On any given day, traditional media either loves Twitter or hates it. The journalistic establishment is to the internet as Joanne is to Maureen. Most days, it feels like the two are locked in a never-ending karaoke rendition of “Take Me or Leave Me.” Traditional media is a control freak. A snob, yet over-attentive. A lovable, droll geek. An anal-retentive. Twitter is spontaneous, prone to faction and friction, at once self-reflexive and contradictory. But make no mistake: the traditional media’s fraught relationship with Twitter is not about to end anytime soon.
Last week, the Atlantic published a “eulogy for Twitter” accompanied by a distressingly lifelike illustration of the site’s cheery Fail Whale error graphic. “Something is wrong on Twitter,” the article opines, presumably in the familiar, foreboding cadence of a horror movie trailer’s narrator. “And people are noticing.”
To date, the digital obituary has been tweeted over 5,000 times.
Just for fun, let’s imagine the staff of the Atlantic at the Life Café, singing, “Tweeters! What is it about them? Can’t live…” A pause for a deep inhalation. “With them or without them!”
If the Atlantic article and the response to it tell us anything, it’s this: traditional media needs Twitter far more than Twitter needs traditional media. Why else would every article published in the last three years be adorned with pretty buttons to facilitate one-click sharing on dozens of popular social media sites? Why else would Buzzfeed and Upworthy customize article titles and formats to slide perfectly into a Facebook feed or a Tumblr dash? More often than not, the average Joe comes to a debate via a shared link, and not the original source.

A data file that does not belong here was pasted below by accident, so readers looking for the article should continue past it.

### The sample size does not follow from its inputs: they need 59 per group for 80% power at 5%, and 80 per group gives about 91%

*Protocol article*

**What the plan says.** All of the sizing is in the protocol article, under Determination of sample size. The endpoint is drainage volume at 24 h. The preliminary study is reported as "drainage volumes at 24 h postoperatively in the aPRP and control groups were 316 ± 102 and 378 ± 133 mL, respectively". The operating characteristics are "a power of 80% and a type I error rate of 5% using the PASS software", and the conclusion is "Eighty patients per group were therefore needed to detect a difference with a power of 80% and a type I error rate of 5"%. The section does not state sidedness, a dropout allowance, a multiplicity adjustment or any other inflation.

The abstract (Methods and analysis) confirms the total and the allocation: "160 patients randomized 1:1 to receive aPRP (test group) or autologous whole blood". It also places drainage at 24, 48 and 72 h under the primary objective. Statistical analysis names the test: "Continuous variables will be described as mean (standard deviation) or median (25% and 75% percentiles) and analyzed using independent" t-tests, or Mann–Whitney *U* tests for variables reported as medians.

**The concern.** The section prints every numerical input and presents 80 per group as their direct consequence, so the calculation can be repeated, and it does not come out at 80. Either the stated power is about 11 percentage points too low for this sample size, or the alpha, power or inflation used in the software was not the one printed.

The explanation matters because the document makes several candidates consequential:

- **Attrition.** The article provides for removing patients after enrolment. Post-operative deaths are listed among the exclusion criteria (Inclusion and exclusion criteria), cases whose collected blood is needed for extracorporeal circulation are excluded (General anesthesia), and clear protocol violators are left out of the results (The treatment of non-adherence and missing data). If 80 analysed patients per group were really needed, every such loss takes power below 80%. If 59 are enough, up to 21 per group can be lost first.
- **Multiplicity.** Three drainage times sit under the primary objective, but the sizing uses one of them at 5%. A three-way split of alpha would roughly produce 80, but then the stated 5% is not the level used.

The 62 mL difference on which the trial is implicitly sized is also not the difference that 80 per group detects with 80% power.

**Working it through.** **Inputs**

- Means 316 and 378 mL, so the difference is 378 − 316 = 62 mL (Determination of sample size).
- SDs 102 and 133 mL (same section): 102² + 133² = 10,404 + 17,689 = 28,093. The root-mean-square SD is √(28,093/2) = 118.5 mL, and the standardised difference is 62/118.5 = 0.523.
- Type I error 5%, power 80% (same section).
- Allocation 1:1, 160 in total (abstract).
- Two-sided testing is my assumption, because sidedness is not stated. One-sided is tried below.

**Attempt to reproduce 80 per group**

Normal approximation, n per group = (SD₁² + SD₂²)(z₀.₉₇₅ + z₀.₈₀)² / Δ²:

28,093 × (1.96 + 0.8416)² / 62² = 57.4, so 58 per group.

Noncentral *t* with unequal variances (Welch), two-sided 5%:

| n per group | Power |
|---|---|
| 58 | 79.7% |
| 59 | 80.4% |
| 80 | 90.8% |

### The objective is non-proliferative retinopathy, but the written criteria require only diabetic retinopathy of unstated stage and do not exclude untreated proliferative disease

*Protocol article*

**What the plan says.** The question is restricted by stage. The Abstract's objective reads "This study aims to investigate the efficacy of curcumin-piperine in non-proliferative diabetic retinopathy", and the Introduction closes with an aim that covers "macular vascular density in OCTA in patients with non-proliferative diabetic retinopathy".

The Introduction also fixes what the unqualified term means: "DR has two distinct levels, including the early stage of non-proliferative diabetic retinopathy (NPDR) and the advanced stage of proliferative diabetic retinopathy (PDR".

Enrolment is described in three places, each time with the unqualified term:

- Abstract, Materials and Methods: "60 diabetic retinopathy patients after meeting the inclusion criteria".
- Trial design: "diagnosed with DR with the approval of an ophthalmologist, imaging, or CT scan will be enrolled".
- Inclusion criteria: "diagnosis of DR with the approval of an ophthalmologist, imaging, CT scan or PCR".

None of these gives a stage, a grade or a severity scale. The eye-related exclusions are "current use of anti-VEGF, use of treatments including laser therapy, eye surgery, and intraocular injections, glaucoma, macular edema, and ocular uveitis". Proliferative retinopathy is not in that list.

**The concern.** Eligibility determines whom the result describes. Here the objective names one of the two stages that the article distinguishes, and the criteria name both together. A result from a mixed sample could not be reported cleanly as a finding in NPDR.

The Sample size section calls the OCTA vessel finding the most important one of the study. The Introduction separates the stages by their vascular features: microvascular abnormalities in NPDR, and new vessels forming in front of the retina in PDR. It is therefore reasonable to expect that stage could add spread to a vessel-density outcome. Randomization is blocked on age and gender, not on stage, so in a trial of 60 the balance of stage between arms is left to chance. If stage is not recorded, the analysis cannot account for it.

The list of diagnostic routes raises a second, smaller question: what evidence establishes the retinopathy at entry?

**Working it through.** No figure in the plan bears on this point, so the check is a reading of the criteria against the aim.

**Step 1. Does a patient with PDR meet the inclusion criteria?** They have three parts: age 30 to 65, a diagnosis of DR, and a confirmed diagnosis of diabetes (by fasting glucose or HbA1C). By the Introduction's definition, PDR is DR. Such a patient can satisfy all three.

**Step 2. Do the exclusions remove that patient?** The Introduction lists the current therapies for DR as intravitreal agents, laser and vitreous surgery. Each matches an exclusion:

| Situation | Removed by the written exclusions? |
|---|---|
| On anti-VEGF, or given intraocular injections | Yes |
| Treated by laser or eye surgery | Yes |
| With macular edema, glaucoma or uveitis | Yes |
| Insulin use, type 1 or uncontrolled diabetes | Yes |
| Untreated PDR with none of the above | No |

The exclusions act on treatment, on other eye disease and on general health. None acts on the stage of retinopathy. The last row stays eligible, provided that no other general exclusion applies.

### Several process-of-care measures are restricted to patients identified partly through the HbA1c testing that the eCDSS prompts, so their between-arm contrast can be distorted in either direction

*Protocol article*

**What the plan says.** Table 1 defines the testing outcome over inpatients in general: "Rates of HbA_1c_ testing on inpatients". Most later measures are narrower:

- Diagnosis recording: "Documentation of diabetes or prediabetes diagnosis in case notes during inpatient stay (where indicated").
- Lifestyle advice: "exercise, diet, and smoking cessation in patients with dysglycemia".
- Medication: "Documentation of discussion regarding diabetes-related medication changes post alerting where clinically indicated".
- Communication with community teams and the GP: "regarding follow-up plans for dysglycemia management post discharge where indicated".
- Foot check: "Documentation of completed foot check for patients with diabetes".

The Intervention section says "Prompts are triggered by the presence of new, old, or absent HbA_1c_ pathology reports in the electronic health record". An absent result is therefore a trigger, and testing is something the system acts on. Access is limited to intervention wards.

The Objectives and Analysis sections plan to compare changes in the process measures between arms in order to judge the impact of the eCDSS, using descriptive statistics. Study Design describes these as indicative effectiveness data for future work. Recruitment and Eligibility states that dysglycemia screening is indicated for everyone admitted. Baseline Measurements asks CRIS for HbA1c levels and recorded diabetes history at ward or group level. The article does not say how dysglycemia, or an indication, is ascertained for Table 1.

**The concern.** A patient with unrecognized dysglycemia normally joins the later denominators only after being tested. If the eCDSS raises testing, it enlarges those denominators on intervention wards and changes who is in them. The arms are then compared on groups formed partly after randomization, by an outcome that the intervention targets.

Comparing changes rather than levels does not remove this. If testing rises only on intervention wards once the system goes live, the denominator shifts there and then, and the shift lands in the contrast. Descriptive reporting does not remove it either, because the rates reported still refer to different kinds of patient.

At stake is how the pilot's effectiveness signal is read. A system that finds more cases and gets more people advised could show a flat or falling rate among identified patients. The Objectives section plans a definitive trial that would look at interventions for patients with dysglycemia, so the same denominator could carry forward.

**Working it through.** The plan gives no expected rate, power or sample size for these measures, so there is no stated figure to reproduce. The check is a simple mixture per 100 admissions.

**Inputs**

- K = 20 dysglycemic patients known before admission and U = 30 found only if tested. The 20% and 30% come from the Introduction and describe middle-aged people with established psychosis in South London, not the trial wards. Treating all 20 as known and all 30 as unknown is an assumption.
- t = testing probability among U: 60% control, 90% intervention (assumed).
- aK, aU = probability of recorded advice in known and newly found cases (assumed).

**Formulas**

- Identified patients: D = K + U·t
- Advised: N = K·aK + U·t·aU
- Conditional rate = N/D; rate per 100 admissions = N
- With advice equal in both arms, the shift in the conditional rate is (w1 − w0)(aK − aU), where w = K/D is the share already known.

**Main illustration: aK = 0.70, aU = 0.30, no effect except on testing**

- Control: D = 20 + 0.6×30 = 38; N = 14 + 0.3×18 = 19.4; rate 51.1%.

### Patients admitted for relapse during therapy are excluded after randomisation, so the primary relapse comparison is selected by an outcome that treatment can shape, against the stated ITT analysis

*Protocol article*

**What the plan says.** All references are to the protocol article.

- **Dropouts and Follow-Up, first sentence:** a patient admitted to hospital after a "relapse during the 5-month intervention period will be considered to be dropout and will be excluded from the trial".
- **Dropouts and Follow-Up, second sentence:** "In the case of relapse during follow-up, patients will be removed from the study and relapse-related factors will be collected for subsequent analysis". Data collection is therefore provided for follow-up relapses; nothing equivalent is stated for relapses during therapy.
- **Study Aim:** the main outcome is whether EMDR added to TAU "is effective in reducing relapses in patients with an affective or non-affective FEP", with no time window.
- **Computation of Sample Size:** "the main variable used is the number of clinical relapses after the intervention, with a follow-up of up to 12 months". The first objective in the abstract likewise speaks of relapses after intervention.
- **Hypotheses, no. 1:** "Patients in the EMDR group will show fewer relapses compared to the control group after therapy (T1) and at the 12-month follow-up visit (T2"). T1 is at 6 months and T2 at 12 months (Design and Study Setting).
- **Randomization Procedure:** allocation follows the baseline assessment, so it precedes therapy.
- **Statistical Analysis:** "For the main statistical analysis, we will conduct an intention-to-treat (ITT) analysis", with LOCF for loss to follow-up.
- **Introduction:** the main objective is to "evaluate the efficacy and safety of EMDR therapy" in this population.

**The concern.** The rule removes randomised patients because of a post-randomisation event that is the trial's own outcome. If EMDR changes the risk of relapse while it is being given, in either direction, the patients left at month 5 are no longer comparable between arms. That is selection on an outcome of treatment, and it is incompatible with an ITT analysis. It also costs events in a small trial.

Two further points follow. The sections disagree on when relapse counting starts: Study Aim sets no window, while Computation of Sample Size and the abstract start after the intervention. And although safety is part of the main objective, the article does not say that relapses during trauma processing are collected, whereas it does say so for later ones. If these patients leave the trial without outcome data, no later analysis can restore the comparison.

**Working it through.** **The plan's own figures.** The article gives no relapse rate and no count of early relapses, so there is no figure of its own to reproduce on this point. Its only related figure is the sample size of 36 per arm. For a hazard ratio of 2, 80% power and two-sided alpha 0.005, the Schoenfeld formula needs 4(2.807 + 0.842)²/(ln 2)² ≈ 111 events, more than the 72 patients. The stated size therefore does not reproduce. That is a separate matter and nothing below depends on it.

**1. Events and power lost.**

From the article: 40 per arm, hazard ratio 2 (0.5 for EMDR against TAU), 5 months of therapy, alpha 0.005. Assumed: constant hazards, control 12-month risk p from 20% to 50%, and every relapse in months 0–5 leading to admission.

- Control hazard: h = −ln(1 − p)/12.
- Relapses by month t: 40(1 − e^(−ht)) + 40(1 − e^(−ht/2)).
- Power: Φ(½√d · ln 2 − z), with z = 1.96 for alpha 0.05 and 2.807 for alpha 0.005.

Without Twitter, and its magical promotional properties, traditional journalism is becoming irrelevant.
Maybe it is this fear of its own irrelevance that drives traditional journalism to persistently belittle the journalistic and activist contributions of Twitter users. Twitter allows private individuals with no tenure, no media backing, and no funding to create enormous discursive waves. In some circles, this is cause for celebration. In others, it inspires frightened pearl-clutching, often shrouded in concern about online bullying and abuse.
Michelle Goldberg’s now-infamous essay for The Nation exemplifies this kind of reaction: decrying “feminism’s toxic Twitter wars,” Goldberg spilled ink criticizing a small handful of individual influential Twitter users, most of whom have no formal affiliation with any media outlet, structured non-profit, or academic institution. The result? A 150-year-old publication with a six-digit circulation coming down hard on individual Twitter aficionados with follower counts of a few thousand each. The women in Goldberg’s article aren’t particularly influential or numerous by traditional media standards, but they are vocal. They are eager and willing to engage with the ways in which media – yes, even feminist media – prioritizes the interests of the privileged and silences the voices of the marginalized. They show up in droves when traditional journalists fuck up, and that makes journalists very sad.
Journalists like Stephen Colbert, for instance.
In late March, the Twitter account for “The Colbert Report” fired out a joking appeal for the creation of a “Ching-Chong Ding-Dong Foundation for Sensitivity to Orientals.” It was a line from the segment that aired that night on the satirical Conservative show on Comedy Central. But the show’s audience and Twitter are two different realms, and satire is a tricky thing, particularly in the hands of people who are complicit in white supremacy. Satire, as has been said before on this site, is oftentimes a dead fish.
In response to the tweet, activist Suey Park created the hyperbolic hashtag #CancelColbert to critique the unfortunate white liberal tendency to deploy racism in mockery of racism.